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  1. #1
    Join Date
    May. 26, 2011

    Default Help: Advice on long-distance broodmare-in-foal ownership/what 2 do 4 weaning

    Hopefully some people on here have had experience and can give some advice in owning a broodmare that was sent to live far away.

    Right now my mare is about 6 hours away and its killing me!! Its the best option for her right now, as I moved to an area that, as far as I know, has NO good breeding facilities. Therefore, I had to send her somewhere where she would be in good hands.

    Heres my real issue: I just found out that my husband and I still may be stuck here longer than we planned. We were hoping to have been moved and settled somewhere else by the end of her term but now theres a good chance we won't. Therefore, I may need to keep her longer where shes at. That would mean I would have to pay the breeder to start working with the baby.

    My questions are:
    How much should I expect to pay to start handling the baby and teaching it basic ground mannners?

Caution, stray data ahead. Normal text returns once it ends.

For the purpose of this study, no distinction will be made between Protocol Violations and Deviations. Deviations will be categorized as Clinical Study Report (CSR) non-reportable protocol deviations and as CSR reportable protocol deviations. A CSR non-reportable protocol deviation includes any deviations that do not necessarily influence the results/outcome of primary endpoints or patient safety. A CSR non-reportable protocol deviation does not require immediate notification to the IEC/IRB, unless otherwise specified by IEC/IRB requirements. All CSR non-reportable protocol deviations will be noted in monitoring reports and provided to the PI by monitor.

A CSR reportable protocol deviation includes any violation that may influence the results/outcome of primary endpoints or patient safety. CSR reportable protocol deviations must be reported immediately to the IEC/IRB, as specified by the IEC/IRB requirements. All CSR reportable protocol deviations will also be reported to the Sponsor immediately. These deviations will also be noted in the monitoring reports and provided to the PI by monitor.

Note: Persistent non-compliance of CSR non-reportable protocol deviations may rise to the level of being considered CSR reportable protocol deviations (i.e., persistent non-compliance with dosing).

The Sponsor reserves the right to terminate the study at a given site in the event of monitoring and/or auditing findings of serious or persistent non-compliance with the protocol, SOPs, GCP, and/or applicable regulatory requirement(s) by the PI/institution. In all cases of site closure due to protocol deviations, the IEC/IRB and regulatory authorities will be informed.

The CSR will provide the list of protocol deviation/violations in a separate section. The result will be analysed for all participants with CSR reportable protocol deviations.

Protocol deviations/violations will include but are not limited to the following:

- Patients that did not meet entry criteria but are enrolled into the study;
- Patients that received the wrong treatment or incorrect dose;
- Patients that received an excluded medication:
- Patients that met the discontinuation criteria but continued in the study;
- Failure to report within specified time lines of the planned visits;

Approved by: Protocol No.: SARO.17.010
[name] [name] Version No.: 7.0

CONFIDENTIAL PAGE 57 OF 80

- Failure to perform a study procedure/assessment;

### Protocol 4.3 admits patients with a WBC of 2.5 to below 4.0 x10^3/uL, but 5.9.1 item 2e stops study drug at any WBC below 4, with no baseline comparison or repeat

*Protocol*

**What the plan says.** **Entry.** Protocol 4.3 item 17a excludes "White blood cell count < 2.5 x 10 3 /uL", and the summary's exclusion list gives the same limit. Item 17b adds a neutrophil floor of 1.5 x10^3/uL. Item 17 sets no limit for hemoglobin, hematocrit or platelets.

How often should I expect or pay the breeder to handle it?

    Would it be a better idea for me to move my mare to another facility come weaning time? (Obviously, my mare knows how to trailer but the baby wouldn't know). Or do some people teach a baby to haul specifically for moving it away from mom, when weaning?

    Note: I should mention this is only my second foal. (Hence the newbie questions!) The first I didn't have to worry about moving around!

  2. #2
    Join Date
    Mar. 8, 2004
    Baltimore, MD


    We handle the foals several times per day as part of the normal farm routine ie lead to the field, lead back in for feeding, then back out etc. That is included in the daily rate and is probably enough to keep the foal from becoming feral without actually paying for extra handling/training. We do way more than that with our foals as they stand to be groomed and clipped and have their feet handled daily but I have seen two year olds who were only halter broken that came around quickly. Trailering is easy, just load the mare and the foal will follow or vice versa. Always leave foal loose in a box stall with the mare when trailering.

  3. #3
    Join Date
    May. 26, 2011


    Ok thanks!

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